“That the guys in that abbey, that shunted him from place to place assignment to assignment are as much culpable as he is in his illness. I believe that to the bottom of my heart,” Vessel says.
Vessel wants a confession from Eckroth and he wants compensation for his son and daughter. Vessel isn’t sure if there is any amount of money the church could offer to help his children deal with what they’ve been through. He also wants to see the statute of limitations changed in Minnesota so that cases can be taken to court years after the abuse happens.
Attorneys familiar with the case say unless there is a change in the statute of limitations, victims of sexual abuse don’t have much chance at a settlement.
Jeff Anderson is a St. Paul attorney who filed two suits against Eckroth in the mid-1990s. The suits were on behalf of two men who say they were abused by Eckroth. The suits were settled out of court. Anderson says because of the statute of limitations, St. John’s Abbey has been able to avoid going to court over sex abuse cases.
“I know of dozens of victims of abuse who have come forward over the years, many of whom I’ve had to tell quite painfully there’s nothing I can do. And when we’ve gone to the abbey and the order, largely they’ve shut them out, shut them down and hidden behind statutes of limitations, and frankly have deceived us and these victims,” Anderson says.
Anderson wants a change in Minnesota’s statute of limitations. He says victims sometimes need 10 or 20 years to realize that they’ve been abused, and then time to bring the allegations forward.
Abbot John Klassen says when a victim comes forward with credible accusations, the abbey offers money to the victim for counseling. Klassen says settlements have also been reached outside of court for a victim’s suffering. Klassen agrees that the Abbey tries to keep cases out of court. But he says that’s because they don’t want those involved to be revictimized.
“It can be pretty brutal, and, in fact, the victim can feel like they’ve been hammered again. So to me it’s always a last resort. I’ve heard too many horror tales,” Klassen says.
Attorney Jeff Anderson disagrees. He say keeping abuse cases from playing out in court is what causes “re-victimization.”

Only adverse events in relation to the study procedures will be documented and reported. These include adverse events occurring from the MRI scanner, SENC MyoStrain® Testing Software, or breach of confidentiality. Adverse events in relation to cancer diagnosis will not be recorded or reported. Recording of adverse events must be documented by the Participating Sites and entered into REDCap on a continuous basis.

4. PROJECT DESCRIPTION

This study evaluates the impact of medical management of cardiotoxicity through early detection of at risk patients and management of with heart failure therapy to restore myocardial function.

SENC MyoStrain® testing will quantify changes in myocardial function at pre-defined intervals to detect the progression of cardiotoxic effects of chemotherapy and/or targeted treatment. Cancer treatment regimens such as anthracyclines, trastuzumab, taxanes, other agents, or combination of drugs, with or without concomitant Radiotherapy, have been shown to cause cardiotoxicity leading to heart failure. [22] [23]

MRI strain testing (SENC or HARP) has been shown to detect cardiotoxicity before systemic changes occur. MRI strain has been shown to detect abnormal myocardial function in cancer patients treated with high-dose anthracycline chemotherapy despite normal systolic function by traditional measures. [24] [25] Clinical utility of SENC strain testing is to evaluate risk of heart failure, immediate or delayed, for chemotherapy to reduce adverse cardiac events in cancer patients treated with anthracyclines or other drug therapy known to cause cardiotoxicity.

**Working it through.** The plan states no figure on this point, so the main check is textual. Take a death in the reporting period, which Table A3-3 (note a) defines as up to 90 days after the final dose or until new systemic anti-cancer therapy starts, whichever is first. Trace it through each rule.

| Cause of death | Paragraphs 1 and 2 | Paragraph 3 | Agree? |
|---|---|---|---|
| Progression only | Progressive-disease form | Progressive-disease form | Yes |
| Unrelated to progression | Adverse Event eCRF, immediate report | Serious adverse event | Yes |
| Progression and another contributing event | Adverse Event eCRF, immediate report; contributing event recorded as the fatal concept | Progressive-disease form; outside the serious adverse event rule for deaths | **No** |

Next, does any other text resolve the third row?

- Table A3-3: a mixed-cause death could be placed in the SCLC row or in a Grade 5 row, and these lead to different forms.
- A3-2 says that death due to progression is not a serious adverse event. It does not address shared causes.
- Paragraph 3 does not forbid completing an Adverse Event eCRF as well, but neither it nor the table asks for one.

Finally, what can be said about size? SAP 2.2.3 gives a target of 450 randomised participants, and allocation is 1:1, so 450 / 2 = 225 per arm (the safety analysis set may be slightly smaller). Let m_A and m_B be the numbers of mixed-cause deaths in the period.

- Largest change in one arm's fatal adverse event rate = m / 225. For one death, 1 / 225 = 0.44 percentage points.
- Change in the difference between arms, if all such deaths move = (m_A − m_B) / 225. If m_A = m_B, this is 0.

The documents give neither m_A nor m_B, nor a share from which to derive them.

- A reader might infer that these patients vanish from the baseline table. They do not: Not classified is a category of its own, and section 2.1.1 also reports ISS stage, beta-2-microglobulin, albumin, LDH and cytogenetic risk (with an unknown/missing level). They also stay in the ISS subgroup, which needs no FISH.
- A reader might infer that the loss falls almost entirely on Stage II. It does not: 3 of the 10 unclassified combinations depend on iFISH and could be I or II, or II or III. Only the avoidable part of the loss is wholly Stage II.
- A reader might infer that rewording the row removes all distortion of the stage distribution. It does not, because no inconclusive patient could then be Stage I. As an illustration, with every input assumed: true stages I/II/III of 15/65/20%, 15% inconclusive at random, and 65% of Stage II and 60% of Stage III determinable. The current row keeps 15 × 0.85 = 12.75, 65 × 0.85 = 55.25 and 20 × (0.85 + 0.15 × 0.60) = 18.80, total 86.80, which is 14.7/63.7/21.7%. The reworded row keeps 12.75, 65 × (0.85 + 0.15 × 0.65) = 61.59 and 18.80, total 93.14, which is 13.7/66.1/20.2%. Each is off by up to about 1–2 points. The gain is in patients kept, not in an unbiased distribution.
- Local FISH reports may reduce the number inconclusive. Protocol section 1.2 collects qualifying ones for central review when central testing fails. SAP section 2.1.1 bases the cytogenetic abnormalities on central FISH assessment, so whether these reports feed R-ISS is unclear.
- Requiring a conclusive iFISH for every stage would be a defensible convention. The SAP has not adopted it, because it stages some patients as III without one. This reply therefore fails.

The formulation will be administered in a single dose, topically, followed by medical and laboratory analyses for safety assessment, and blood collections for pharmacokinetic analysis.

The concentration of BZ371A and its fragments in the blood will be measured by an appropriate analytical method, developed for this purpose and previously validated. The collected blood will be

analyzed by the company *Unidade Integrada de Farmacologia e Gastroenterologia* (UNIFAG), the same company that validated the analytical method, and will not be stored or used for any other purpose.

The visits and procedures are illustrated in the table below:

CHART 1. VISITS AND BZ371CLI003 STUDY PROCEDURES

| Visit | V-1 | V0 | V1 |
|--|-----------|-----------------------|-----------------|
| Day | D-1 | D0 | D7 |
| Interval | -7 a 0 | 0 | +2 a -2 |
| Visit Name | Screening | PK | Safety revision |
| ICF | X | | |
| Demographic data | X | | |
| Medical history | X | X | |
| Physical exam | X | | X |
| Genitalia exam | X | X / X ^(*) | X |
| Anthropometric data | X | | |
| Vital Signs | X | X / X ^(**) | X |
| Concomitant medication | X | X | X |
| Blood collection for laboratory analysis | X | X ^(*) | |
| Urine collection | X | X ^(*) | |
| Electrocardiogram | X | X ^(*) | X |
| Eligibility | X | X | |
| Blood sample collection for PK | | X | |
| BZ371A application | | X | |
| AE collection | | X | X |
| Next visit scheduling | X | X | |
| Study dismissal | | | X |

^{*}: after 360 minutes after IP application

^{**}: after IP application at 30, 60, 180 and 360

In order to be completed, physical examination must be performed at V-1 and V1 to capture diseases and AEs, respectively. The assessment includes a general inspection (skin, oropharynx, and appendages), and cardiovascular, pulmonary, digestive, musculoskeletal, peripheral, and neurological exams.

“The outcome for the victims in those cases has really been frustratingly bleak,” he says. “The way it’s been handled by the abbey and that order is to circle the wagons, deny responsibility, deceive the clients, deceive the parishioners and, in fact, deceive the police and public and so the outcome has been very destructive.”
Officials at St. John’s Abbey say they’ve been open with law enforcement, with victims and with the public. And they say now is a time of more openness in the church with regards to sexual abuse. They also say cases of sexual abuse will be handled differently in the future. Up to now it’s been primarily an internal process. Now they say more outside sources will be used to investigate abuse, settle cases and treat offenders.
Ed Vessel says he doesn’t believe St. John’s Abbey will be able to take care of a problem within its ranks. He says he lost trust in the abbey when his children were allegedly abused by Father Eckroth. Vessel says he’d like to see the statute of limitations in Minnesota on sex abuse cases lengthened by 20 to 30 years.
An effort to extend the statute of limitations to 30 years was brought up in the Minnesota Legislature this session. But the measure failed. Victims of sex abuse hope the issue comes up again next year. They say the measure should take on new importance because of the recent allegations of sexual abuse at St. John’s Abbey.
St. John’s scandal shows need for legal reform, abuse victims say
By Tim Post
Minnesota Public Radio
May 14, 2002